# Logarithmic plots

ay2k
[SOLVED] Logarithmic plots...

## Homework Statement

use logarithmic plots to test exponential and power law variations

This statement appears in the Cambridge A'Level Syllabus

Can somebody please explain what does this statement require from the student?

not relevent

## The Attempt at a Solution

not relevent

Homework Helper
use logarithmic plots to test exponential and power law variations

Hi ay2k!

It just means do a graph with axes showing log(y) and x, or log(y) and log(x), instead of y and x.

The object is to get the students to choose a set of axes (a "plot") in which their experimental data should lie on a straight line!

Homework Helper
There will, in fact, be two different versions you will need. The one tiny-tim describes will give a straight line for power-law functions, those which have the form y = A(x^n) ; such plots are (or at least used to be) called log-log plots. The other type uses log(y) vs. x , which gives a straight line for exponential functions, having the form y = C(e^n) ; these are called semi-log or log-linear plots.

ay2k
with exponential cases...we use ln right?not lg i suppose...

and how do we know that when to use ln or lg in exp case?

ay2k
with exponential cases...we use ln right?not lg i suppose...

and if so, how do we know that when to use ln or lg in exp case?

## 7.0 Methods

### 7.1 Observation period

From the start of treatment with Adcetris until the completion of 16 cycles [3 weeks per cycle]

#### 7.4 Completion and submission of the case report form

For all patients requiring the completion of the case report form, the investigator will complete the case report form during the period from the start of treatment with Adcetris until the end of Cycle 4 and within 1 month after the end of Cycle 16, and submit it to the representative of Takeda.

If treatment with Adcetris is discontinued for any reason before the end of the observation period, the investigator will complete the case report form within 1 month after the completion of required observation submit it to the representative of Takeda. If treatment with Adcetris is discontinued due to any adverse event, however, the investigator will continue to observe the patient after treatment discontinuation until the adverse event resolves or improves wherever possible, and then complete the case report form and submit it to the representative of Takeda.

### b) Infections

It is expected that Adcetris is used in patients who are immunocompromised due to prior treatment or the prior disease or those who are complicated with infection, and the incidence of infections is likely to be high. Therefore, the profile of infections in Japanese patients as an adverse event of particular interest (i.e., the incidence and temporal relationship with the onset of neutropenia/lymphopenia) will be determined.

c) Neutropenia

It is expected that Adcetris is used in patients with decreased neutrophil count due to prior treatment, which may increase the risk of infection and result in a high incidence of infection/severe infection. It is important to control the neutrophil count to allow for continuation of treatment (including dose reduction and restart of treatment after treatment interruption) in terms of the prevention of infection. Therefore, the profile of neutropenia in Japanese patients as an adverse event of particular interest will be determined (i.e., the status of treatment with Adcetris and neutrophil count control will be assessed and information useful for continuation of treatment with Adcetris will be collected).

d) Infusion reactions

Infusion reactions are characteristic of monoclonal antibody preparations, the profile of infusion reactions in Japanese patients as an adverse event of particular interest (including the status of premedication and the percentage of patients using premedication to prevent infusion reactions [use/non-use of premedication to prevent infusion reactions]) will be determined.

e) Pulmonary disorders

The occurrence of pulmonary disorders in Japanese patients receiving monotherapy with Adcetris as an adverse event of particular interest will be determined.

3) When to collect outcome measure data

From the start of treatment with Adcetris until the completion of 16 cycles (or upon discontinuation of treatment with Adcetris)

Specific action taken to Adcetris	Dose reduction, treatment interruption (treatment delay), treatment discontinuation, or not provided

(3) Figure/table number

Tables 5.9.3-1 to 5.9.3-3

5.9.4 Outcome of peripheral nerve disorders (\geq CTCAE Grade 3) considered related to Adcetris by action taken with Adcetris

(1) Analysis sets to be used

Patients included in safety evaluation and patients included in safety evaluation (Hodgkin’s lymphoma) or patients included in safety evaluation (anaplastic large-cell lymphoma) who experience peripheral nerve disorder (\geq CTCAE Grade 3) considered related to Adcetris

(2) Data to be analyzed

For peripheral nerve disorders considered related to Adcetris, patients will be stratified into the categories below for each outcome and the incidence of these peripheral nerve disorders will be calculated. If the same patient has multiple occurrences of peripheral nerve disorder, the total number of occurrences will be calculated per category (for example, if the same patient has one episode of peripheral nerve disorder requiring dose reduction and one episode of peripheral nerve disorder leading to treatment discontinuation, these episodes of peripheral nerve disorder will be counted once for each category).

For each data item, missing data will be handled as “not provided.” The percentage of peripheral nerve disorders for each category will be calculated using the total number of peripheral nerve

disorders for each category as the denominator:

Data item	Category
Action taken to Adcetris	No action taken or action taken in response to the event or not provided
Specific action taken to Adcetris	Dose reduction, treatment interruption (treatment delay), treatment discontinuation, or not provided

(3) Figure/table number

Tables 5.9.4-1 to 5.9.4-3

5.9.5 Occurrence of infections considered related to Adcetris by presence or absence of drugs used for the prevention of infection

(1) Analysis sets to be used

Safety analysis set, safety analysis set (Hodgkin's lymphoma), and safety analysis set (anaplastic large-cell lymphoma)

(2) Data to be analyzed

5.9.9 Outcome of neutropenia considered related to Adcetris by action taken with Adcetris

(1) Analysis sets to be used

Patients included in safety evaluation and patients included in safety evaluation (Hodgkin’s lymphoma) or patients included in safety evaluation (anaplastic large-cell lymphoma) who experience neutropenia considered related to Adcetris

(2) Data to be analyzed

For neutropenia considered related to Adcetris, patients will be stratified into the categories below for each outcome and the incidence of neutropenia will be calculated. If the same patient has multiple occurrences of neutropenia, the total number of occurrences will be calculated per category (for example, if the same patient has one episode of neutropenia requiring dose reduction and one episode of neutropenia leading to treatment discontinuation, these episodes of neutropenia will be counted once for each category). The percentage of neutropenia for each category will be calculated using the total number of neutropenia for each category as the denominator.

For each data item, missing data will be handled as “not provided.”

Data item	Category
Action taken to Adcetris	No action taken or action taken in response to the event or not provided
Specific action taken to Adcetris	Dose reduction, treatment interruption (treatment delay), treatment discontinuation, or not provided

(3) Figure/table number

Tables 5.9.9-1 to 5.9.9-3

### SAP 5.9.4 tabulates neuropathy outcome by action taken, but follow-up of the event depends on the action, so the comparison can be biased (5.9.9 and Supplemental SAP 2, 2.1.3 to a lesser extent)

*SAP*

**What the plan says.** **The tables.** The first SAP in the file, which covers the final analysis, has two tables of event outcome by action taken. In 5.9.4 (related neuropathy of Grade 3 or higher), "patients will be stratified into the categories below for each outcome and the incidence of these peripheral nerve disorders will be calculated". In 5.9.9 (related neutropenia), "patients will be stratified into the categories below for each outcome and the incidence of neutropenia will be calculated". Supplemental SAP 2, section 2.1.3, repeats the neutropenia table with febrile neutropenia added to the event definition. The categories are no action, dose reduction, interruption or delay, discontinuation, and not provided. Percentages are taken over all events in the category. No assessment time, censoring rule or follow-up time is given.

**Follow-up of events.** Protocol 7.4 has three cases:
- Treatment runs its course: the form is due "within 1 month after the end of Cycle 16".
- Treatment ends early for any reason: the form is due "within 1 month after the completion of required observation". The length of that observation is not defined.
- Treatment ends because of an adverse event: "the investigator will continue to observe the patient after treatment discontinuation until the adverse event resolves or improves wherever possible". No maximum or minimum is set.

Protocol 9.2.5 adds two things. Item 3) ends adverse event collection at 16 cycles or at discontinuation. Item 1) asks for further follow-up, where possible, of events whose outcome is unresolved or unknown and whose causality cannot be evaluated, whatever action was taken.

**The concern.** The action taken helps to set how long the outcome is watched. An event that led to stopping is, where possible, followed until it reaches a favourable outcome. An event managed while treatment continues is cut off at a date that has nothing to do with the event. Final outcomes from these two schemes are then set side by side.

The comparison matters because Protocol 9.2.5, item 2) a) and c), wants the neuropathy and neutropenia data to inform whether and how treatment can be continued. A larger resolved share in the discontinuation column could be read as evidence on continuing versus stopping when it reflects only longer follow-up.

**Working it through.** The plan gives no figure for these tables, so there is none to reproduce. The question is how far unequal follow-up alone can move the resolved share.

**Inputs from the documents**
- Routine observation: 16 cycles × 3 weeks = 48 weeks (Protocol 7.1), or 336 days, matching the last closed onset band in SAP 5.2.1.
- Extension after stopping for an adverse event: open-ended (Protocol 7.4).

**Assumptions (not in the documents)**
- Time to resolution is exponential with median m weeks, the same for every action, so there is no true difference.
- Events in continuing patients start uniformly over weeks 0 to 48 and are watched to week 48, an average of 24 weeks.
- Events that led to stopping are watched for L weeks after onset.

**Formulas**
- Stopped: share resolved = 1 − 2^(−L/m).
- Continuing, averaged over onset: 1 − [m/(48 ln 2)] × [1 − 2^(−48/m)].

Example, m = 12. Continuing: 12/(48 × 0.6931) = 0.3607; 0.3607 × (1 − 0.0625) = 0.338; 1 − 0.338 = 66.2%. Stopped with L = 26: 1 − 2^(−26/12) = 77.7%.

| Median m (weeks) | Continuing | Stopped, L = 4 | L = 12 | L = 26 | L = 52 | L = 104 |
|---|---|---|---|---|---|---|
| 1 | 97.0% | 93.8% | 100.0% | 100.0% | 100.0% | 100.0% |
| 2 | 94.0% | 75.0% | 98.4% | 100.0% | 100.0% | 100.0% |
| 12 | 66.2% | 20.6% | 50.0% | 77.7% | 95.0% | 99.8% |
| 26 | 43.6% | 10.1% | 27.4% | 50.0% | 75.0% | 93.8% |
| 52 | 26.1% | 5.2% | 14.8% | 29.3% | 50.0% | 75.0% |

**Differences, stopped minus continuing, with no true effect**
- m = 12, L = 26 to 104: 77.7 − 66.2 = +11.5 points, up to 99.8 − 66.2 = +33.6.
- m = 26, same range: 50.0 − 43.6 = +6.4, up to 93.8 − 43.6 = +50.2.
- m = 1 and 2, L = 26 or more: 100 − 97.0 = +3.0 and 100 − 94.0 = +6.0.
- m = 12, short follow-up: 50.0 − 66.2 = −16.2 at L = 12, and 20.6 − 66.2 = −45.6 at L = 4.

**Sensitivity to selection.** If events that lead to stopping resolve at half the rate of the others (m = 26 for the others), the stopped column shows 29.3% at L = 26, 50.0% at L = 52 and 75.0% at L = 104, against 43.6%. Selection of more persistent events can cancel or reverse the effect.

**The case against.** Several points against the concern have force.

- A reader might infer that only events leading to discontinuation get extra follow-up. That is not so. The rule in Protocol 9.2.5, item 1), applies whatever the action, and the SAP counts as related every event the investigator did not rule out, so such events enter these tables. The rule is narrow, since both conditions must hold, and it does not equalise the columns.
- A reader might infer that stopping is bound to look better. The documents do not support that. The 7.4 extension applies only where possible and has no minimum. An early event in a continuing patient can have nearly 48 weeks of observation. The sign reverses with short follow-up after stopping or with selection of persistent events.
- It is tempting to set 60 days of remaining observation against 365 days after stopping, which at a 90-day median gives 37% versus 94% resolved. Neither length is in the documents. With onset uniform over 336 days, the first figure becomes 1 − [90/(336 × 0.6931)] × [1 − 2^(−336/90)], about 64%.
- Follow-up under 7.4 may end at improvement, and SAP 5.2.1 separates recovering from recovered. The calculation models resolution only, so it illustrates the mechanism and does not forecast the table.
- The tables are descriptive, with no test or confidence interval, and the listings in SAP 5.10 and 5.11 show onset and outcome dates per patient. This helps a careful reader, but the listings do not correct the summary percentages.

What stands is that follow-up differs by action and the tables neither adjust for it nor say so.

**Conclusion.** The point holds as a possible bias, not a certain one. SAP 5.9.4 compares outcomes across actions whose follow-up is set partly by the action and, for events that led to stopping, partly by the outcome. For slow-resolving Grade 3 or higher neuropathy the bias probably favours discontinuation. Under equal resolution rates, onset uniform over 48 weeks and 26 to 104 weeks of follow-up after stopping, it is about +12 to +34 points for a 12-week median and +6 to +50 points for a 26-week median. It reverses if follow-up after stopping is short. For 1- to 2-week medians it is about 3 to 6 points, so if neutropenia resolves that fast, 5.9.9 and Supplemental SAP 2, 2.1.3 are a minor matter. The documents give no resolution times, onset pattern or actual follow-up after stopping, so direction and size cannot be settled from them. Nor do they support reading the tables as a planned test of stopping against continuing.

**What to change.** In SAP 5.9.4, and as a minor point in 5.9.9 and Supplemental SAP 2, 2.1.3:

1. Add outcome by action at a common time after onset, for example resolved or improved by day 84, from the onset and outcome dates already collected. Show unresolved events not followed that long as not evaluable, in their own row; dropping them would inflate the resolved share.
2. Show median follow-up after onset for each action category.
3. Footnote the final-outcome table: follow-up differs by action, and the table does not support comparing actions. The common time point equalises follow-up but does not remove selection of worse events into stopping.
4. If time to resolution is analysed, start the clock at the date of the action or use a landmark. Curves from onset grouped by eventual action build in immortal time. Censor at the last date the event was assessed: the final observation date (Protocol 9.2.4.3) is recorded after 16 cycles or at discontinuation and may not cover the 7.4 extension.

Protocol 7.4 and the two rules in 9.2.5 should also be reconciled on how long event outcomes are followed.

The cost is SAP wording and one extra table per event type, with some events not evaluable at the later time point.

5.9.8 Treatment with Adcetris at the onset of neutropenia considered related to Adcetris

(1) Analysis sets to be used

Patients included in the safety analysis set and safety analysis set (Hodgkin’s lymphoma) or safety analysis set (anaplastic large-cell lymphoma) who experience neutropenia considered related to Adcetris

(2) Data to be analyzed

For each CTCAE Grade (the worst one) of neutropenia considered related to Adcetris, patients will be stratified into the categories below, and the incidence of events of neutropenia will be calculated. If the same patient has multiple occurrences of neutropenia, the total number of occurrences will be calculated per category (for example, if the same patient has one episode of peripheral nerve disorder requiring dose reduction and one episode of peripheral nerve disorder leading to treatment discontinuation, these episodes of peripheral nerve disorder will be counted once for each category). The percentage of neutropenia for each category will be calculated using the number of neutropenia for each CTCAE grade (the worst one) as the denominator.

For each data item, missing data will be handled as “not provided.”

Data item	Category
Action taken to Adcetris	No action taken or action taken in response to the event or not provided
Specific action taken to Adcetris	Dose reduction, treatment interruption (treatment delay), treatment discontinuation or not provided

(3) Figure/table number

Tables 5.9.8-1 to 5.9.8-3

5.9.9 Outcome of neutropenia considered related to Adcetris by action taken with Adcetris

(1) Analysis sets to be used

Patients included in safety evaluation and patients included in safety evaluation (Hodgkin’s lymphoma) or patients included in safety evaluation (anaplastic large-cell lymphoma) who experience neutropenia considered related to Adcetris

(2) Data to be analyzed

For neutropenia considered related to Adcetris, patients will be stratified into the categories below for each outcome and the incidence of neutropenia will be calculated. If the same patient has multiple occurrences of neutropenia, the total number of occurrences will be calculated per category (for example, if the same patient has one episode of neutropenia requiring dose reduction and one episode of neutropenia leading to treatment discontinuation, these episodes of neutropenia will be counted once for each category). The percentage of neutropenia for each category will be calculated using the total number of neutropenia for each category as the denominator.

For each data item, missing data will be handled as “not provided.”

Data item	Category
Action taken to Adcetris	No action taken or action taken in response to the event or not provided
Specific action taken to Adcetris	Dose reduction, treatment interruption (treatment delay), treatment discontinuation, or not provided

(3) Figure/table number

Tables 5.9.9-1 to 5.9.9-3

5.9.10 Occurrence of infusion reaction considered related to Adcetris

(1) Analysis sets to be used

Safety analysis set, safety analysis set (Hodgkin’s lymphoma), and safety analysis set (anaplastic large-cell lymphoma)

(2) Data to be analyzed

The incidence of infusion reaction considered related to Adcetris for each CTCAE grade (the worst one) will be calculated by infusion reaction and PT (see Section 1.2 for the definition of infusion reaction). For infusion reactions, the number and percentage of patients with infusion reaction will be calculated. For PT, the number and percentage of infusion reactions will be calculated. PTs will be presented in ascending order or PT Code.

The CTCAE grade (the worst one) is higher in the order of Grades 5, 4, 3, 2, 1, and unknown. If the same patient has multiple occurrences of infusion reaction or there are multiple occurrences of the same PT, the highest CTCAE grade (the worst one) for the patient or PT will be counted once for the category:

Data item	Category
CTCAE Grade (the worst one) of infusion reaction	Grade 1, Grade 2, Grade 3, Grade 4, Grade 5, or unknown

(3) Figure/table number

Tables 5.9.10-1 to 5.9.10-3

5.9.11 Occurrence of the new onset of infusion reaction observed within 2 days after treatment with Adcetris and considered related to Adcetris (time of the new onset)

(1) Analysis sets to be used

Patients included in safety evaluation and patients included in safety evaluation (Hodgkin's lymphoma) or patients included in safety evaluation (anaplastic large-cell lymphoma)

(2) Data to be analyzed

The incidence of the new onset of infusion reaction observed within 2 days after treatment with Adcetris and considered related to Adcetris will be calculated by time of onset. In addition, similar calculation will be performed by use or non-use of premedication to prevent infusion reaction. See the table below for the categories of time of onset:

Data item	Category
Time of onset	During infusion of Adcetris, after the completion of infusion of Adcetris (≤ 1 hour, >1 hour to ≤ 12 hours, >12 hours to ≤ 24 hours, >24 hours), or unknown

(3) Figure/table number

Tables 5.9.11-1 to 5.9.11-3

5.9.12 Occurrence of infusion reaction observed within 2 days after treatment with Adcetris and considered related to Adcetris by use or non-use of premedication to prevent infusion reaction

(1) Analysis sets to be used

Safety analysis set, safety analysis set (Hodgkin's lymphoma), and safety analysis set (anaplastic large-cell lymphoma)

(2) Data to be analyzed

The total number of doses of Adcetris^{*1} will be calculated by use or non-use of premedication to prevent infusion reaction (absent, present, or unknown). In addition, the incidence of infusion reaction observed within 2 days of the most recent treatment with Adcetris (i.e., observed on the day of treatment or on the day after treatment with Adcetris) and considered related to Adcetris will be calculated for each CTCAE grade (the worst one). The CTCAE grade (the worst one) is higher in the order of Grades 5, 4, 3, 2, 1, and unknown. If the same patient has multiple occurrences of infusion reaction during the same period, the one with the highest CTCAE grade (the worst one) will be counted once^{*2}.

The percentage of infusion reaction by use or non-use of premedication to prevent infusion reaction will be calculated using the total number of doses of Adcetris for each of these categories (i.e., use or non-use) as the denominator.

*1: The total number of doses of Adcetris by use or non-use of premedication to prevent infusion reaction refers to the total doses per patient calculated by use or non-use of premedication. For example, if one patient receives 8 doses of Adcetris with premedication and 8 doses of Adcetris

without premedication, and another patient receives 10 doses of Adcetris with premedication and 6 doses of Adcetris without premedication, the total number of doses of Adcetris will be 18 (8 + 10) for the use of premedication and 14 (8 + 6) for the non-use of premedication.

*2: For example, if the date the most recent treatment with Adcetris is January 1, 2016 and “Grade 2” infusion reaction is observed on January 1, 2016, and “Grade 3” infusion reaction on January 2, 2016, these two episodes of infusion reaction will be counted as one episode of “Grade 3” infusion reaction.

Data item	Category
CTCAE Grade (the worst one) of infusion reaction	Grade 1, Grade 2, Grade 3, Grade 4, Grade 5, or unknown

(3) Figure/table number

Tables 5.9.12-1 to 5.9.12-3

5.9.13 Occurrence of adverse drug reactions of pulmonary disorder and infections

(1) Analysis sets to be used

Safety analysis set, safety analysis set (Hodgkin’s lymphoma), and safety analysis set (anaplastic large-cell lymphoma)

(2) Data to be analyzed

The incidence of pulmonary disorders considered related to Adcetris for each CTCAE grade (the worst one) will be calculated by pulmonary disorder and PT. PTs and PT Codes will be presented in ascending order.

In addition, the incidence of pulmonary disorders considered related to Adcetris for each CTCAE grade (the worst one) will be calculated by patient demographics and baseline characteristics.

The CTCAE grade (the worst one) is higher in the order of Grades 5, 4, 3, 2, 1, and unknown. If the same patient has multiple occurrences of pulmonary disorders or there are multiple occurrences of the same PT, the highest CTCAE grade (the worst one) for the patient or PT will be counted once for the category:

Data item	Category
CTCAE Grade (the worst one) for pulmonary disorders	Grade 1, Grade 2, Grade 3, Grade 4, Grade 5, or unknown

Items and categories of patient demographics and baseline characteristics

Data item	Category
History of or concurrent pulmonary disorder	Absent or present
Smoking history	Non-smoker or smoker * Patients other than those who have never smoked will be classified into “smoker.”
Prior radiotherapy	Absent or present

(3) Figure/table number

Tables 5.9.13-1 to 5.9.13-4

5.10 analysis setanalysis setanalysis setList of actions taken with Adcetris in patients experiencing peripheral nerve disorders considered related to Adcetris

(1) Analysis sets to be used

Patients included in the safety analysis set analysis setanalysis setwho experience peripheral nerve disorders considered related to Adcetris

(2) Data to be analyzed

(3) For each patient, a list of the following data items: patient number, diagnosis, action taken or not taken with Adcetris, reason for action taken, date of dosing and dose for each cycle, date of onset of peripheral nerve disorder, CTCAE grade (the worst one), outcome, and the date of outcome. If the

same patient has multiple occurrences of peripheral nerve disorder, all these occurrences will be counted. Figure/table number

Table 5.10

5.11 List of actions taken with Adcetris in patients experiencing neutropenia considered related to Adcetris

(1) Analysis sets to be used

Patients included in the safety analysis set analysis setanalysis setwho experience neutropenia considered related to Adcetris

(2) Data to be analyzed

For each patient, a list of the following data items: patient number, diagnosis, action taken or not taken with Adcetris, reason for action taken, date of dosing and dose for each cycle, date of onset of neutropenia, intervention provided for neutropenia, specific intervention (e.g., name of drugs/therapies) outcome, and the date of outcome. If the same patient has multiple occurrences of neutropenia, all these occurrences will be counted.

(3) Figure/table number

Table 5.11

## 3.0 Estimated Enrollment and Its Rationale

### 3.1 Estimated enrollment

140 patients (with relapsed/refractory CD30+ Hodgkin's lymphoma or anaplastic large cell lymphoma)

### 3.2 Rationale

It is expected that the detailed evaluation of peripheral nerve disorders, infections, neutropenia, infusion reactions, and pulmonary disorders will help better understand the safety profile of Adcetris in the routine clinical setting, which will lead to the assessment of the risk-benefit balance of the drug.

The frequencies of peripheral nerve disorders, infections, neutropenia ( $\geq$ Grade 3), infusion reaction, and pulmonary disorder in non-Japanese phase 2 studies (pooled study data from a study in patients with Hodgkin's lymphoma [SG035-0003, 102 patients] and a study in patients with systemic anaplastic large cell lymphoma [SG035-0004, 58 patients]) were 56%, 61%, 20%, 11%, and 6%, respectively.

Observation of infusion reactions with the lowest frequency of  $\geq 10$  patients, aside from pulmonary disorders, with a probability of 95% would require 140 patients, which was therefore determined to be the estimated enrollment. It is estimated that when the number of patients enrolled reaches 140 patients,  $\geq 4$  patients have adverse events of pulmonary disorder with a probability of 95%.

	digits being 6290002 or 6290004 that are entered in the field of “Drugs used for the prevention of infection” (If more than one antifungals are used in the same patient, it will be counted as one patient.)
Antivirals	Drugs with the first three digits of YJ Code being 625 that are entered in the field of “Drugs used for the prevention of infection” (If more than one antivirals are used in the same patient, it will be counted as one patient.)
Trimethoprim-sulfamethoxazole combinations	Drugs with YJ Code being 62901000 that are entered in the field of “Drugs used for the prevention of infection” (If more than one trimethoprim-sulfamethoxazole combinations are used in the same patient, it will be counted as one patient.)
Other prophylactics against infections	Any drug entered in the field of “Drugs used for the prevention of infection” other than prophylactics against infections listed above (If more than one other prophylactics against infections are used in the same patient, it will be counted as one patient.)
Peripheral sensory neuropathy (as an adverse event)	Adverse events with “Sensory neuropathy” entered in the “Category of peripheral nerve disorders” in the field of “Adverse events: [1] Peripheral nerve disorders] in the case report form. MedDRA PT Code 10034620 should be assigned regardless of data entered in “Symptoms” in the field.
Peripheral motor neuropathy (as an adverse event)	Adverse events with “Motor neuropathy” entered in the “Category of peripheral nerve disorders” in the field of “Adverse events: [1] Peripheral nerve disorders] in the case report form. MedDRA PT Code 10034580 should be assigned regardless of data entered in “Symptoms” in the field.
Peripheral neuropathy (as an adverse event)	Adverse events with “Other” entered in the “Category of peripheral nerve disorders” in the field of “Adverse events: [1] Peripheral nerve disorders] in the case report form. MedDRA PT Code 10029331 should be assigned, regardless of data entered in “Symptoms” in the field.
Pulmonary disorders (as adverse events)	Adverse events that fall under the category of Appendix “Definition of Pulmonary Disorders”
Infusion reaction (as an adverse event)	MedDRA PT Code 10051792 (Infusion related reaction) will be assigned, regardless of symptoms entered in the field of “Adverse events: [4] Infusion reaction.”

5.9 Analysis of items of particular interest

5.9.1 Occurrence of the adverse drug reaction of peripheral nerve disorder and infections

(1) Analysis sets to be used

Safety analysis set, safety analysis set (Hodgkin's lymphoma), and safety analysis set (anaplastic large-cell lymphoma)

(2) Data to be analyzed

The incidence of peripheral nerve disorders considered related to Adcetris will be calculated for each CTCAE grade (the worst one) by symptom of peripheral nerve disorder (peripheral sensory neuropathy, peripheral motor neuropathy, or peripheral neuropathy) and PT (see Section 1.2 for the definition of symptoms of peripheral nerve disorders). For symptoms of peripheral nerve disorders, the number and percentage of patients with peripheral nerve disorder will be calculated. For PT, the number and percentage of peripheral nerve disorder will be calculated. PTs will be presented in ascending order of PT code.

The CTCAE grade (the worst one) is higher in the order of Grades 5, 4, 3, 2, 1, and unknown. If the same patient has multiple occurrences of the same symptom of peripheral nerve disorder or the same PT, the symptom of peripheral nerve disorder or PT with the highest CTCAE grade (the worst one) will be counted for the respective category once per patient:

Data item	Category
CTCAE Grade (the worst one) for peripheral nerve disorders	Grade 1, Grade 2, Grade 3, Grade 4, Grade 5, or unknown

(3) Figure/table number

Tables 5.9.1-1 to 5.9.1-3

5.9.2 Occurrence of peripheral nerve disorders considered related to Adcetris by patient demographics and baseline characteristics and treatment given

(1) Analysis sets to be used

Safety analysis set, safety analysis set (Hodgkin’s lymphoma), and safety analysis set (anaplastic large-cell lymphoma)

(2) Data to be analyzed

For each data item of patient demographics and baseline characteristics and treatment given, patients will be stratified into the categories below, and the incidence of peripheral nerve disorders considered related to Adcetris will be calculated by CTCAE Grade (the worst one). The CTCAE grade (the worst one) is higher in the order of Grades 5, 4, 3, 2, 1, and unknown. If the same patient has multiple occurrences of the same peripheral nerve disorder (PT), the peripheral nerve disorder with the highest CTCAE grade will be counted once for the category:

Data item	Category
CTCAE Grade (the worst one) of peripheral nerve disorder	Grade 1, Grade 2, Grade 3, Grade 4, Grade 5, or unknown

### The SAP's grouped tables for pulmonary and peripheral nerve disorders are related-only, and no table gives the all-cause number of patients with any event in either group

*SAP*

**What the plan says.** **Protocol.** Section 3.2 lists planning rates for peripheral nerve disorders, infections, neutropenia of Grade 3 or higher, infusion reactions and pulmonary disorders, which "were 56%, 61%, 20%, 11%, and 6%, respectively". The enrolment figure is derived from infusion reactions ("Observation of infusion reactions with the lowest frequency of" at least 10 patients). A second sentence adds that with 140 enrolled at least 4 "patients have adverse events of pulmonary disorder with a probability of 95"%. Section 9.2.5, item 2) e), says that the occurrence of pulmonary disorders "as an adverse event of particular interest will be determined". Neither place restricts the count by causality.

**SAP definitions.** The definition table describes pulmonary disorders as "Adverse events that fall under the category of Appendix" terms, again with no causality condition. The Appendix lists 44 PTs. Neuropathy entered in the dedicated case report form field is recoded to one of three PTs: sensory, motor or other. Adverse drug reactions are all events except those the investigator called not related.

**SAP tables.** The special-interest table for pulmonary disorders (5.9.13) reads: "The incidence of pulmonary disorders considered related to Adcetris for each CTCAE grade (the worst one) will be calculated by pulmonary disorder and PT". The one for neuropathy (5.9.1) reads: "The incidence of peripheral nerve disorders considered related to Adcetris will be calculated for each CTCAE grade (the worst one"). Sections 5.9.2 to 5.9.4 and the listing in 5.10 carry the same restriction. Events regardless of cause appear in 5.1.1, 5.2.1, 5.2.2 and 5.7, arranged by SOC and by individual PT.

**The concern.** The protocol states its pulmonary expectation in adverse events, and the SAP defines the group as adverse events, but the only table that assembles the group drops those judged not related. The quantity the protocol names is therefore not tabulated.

Homework Helper
with exponential cases...we use ln right?not lg i suppose...

and if so, how do we know that when to use ln or lg in exp case?

Hi ay2k!

You can use log or ln, it doesn't matter.

If you have log tables, use log.

If you have ln tables, use ln.

If you have both, use the base 10 one (I forget which way round it is! ), since that's easier!

Homework Helper
In one sense, it doesn't matter. Whatever base you use for the logarithm, a general exponential function y = C·(a^n) will still give a straight line on a semi-log plot, since a logarithm to any base of a constant a will be a constant as well. People use ln or log_10 according to their taste or the standards of their field; mathematicians and physicists generally use natural logarithms, while most other scientists and engineers prefer common (base 10) logarithms.

ay2k
thankyou...my problem is solved...